As U.S. Rep. Brendan Boyle (D., Pa.) finished outlining potential funding cuts facing Philadelphia under the Republican-controlled Congress, City Council President Darrell L. Clarke paused, then let out a sigh.

"I will have a difficult time sleeping tonight," Clarke said. "Oh, my God. This is scary stuff."

And that was only the first speaker.

Witness after witness took the microphone at Council's fiscal stability hearing Monday, collectively painting a bleak picture for Philadelphia's finances in which countless vital programs could be impacted by moves on either the state or federal level.

The hearing, which stretched nearly three hours, came four days before Mayor Kenney will deliver his budget address. He will do so in a starkly more turbulent political climate than the one that faced him for his first budget last year.

The city received more than $340 million in federal grants in fiscal year 2015, much of it targeted by the Trump administration under an executive order to pull funding from so-called sanctuary cities. Up to $638 million more in state funding could dry up if a Senate bill also tied to Philadelphia's policies regarding federal immigration officers becomes law.

City Finance Director Rob Dubow cited both the state and federal efforts Monday, telling Council the "implications of such action could be devastating for the city."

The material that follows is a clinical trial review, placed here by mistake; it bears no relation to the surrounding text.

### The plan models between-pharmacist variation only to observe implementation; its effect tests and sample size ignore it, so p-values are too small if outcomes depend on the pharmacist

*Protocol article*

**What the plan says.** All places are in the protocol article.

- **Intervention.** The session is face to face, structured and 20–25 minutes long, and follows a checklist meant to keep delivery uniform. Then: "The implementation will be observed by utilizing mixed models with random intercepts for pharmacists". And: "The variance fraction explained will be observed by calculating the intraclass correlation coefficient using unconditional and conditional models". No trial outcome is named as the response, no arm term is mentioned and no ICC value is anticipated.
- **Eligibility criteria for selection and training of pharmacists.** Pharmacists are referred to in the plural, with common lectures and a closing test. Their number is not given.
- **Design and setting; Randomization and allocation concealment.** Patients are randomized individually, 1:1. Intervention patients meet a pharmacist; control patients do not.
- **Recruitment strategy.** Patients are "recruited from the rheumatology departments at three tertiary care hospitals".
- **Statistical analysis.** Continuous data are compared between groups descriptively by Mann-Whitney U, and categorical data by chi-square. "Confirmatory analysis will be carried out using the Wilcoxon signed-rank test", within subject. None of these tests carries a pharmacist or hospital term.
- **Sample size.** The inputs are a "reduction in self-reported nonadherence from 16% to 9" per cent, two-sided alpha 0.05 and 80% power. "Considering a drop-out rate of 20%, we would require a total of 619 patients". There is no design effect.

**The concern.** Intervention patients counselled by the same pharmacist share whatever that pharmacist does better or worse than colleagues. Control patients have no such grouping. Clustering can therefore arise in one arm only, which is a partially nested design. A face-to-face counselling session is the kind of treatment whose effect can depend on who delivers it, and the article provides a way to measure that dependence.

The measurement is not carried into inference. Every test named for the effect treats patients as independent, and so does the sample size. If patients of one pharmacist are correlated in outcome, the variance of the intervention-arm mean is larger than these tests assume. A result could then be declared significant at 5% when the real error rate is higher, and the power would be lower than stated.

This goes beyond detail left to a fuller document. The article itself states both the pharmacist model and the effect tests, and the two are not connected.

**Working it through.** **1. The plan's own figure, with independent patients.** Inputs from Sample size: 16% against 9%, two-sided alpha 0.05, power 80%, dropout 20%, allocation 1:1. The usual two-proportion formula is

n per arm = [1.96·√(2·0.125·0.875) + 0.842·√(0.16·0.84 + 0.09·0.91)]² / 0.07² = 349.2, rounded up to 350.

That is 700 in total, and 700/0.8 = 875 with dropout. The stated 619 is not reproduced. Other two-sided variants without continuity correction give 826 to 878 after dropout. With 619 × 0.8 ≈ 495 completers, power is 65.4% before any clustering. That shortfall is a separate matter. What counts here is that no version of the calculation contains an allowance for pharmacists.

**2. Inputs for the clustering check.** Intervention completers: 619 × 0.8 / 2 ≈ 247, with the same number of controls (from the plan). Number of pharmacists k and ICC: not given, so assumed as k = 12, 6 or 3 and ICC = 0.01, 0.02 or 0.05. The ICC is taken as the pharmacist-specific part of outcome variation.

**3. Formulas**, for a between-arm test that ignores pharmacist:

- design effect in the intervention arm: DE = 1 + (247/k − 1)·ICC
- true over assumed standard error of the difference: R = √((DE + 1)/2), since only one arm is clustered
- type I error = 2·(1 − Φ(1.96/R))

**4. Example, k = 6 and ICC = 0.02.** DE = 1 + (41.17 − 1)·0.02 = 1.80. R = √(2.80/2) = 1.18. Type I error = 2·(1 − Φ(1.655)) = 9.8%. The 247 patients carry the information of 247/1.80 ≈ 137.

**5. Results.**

Dubow said that even without clarity, staff in the Kenney administration are meeting regularly to consider contingency plans. Clarke also said his office is pulling together an informal "rapid-response team" with representatives of city, state, and federal elected officials who can help the others stay informed and quickly gauge the impact of potential policies.

"I really need a daily or every-other-day synopsis of what's going on in Harrisburg because it just changes so rapidly," Clarke said after the hearing ended.

Clarke called for the hearing in January and has warned the city could be in trouble, but said even he was shocked to hear some of the potential impacts listed by Boyle, a Democrat from Northeast Philadelphia. Boyle's worst-case-scenario list included hits to food stamps, Amtrak funding, beds for the homeless, Medicaid, transportation safety studies, medical research grants, and early education programs, among many more.

"It is no exaggeration to say that in pure dollars and cents this is the gravest threat the City of Philadelphia has faced from the federal government," Boyle said.

On the state level, Gov. Wolf's chief of staff, Michael Brunelle, took his audience before Council as a chance to outline the governor's proposed budget, which would close the state's deficit with cuts and agency consolidation while increasing education funding through new taxes and fees. Brunelle then acknowledged the plan could be thrown into turmoil by changes in the federal budget.

He said serious cuts to Medicaid funding, for example, could have a "catastrophic" impact.

"That's going to force a choice on people," he said. "Are you going to raise local taxes or is the state going to find new ways to replace that funding?"

Amid the uncertainty, Councilman Allan Domb suggested the city be proactive. He asked Boyle how to set up a meeting among Kenney, Council members, and President Trump "to try to find some compromises."

Boyle offered one suggestion.

"The best way to meet?" he asked. "Well, have you tried tweeting him?"

His joke drew only muted laughter.